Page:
Parents of 'Super Ty' carry on without their son

Cindy Campbell with her son Ty, 5, while Cindy Campbell with her son Ty, 5, while he was in hospice care at their home in Pawling in October 2012. Photo Credit: Courtesy of the Campbell family

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"Super Ty" Campbell, the 5-year-old Pawling boy whose battle against a rare brain cancer was tenderly chronicled in his mother's widely read blog, was cremated Thursday morning in Hartsdale.

A memorial service still has not been scheduled because "we are just so exhausted," his mom, Cindy Campbell, 37, told Newsday on Thursday.

In her blog post about Ty's last hours, she described how her "sweet, sweet, good boy" died at home around 1 p.m. Wednesday. She cradled his 23-pound, paralyzed body in her arms while her husband, Lou, wrapped them both in a big hug.

Ty's death occurred too late for a coroner's home visit, giving his parents one last night to grieve with his body. They gently bathed his 40-inch frame, dressed him and laid him to rest in their bed while a spontaneous gathering of mourners kept vigil outside their house, united in a prayer chain.

"I hope I can always feel him . . . at least when I need to the most," Campbell posted on her blog, which she named superty.org to pay tribute to her son's courage in fighting pediatric cancer.

The blog was started as a means for her to keep family and friends updated on Ty's condition, but because of her poignant entries, Campbell's online diary soon gained a nationwide following.

"I am so scared for Lou and myself in the days to come," she wrote in her blog.

Thursday's morning-after has been "surreal," she told Newsday. They drove to the crematory with their son's body dressed in a white, open-collared shirt, white suit and a pocket square handkerchief in his favorite shade of cornflower blue. They laid him in a casket that included rosary beads. Most importantly, he left this world with bare feet that had been drenched in ocean water and sand from Long Beach, Long Island, where the family lived before Ty fell ill.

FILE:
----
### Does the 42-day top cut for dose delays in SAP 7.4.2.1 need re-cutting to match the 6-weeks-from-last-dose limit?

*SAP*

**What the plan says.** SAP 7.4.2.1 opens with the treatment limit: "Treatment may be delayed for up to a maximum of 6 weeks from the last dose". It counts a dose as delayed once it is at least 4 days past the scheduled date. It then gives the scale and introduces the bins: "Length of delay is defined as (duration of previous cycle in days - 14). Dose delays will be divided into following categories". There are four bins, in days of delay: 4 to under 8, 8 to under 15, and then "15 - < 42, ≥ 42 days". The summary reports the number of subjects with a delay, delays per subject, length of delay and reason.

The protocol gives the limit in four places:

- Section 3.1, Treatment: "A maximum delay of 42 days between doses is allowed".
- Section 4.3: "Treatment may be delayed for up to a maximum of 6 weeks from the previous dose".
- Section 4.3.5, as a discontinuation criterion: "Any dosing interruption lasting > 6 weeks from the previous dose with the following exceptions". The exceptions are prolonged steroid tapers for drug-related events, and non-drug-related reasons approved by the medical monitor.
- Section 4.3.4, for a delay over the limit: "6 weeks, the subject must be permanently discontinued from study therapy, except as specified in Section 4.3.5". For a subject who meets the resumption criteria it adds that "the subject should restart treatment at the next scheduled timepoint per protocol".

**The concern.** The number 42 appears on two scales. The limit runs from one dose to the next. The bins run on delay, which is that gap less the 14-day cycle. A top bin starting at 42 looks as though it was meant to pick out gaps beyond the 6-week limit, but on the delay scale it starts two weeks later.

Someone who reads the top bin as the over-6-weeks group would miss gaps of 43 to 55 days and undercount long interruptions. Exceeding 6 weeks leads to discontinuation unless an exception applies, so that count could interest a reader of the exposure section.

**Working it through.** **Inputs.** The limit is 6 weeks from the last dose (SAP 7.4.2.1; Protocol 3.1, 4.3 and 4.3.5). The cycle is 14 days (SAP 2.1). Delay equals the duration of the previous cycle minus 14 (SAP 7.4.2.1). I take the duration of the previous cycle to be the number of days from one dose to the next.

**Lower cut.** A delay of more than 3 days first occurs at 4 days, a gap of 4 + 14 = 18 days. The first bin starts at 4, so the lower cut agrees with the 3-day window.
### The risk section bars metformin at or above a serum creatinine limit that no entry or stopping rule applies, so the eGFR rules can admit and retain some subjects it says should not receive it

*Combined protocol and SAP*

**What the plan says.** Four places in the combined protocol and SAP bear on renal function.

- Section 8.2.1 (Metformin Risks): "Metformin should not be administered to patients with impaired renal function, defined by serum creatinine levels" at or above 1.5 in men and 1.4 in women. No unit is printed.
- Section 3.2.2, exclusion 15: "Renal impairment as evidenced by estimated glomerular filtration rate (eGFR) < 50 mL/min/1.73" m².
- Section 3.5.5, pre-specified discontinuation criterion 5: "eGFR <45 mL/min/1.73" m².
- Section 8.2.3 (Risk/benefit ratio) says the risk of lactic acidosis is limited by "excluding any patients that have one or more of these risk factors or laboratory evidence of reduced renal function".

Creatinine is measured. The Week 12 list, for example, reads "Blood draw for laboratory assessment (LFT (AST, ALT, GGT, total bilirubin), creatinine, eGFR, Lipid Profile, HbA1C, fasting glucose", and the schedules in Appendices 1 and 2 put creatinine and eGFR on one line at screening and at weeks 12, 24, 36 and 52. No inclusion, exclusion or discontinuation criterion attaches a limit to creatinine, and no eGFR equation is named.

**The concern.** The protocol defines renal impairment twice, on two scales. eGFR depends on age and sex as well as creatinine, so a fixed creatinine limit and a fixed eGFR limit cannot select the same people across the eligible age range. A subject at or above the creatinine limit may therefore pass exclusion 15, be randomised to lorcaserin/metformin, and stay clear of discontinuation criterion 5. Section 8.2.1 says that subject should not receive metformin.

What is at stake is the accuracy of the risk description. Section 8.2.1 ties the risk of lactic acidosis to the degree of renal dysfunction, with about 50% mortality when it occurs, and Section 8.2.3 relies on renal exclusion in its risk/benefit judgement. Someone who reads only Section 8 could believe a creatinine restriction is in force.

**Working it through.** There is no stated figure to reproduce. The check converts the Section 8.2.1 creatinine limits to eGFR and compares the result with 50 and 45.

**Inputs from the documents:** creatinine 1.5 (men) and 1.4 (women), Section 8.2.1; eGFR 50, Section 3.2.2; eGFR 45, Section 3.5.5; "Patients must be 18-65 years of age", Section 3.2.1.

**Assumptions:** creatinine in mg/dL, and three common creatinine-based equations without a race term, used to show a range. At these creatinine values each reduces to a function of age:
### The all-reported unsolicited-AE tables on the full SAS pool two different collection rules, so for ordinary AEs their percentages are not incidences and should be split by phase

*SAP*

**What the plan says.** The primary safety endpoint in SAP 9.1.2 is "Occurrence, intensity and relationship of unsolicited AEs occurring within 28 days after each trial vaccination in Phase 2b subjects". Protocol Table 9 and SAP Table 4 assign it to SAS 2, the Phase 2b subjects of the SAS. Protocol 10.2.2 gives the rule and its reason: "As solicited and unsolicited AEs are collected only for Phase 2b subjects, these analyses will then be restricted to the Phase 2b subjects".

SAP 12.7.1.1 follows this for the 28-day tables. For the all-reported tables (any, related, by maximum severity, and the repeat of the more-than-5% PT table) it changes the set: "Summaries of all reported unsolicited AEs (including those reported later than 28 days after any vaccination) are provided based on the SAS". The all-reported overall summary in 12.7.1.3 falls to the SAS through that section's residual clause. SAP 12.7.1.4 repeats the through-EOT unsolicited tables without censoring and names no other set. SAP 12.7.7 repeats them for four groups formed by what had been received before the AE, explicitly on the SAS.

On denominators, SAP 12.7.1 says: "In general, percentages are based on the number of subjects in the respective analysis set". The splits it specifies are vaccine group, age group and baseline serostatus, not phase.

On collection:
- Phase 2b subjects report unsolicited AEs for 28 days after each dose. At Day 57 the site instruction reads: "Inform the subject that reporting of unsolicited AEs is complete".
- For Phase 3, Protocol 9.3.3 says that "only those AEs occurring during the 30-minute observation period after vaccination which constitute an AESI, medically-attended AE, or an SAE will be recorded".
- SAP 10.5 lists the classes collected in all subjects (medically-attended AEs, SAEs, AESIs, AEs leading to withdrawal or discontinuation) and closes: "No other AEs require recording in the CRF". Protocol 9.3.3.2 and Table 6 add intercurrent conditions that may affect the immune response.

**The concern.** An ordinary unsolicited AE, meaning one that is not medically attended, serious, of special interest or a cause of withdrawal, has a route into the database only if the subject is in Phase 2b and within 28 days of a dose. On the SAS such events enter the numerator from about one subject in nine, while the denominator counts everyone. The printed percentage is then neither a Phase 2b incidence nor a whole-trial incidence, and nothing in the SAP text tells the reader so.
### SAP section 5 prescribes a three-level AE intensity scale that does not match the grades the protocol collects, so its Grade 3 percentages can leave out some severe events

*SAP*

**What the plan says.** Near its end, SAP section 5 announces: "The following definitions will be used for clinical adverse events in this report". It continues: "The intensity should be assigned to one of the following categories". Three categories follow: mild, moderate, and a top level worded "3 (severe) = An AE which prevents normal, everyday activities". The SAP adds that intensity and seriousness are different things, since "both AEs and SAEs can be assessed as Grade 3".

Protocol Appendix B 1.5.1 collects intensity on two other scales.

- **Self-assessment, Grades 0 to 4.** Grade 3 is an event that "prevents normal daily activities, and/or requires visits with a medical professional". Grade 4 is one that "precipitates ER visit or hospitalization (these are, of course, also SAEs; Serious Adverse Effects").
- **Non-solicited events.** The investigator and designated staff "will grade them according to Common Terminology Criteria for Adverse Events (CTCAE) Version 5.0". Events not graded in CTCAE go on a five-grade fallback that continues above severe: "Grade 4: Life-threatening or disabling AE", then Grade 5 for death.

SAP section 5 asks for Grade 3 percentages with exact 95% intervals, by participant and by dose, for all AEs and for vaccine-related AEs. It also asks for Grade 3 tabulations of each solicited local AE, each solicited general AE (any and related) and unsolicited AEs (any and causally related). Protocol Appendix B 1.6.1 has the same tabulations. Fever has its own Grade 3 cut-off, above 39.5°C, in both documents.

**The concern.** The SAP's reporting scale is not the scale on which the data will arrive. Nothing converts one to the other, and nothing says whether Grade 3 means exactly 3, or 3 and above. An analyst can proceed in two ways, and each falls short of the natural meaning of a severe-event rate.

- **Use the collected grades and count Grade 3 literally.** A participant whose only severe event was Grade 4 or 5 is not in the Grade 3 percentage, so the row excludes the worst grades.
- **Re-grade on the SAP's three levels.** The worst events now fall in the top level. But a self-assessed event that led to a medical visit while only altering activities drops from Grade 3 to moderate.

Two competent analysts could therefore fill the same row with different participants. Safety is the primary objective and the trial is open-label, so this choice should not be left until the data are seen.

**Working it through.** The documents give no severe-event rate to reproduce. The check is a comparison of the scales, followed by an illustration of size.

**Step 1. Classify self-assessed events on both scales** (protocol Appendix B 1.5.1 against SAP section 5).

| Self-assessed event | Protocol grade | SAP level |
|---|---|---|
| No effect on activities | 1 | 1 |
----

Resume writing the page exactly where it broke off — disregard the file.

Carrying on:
"We felt like we wanted him to feel the sand between his toes because that's where he was always happiest," she said.

Ty developed a renal rhabdoid tumor, a rare and aggressive cancer, in August 2010. By December, the family had moved to Dutchess County. Campbell's husband relocated his chiropractor office to Pleasant Valley and the couple bought a house in Pawling to be close to Ty's various medical specialists. Campbell eventually took a leave from her job as a Price Waterhouse marketing director.

When they are ready to schedule Ty's memorial service, they will go back to Long Beach to host an "open celebration" for the hundreds of loved ones and strangers who have supported them and their surviving 3-year-old son Gavin, she said.

In addition to the foundation they've started for rare pediatric cancer research, the Campbells also are planning a website for their new Muddy Puddles Project, which will celebrate the messy childhood fun that was impossible for Ty after his illness. Although she's still in the planning stage with the project, blog readers already have sent in more than 1,000 photos and letters of their children enjoying themselves in honor of Ty's memory.

Campbell is also committed to continuing her blog.

But the immediate mission is to face a house with no Ty.

"I'm looking for him on the couch and he's not there," Campbell said.

She said she spent the crisp autumn afternoon Thursday in the backyard, wrapped in one of Ty's blankets and staring at the swing set he could not enjoy because radiation treatments left him completely paralyzed. But now, she said, she could finally let herself imagine him swinging on the swing and going down the slide.

Because she and her son spent so much time driving to medical appointments, her car will feel empty. "I'm really going to be looking for him in my rearview mirror," Campbell said.

On Friday, she and her husband will pick up Ty's ashes and get through another day.

"It's just a very surreal feeling now to have empty house and empty arms," Campbell said.

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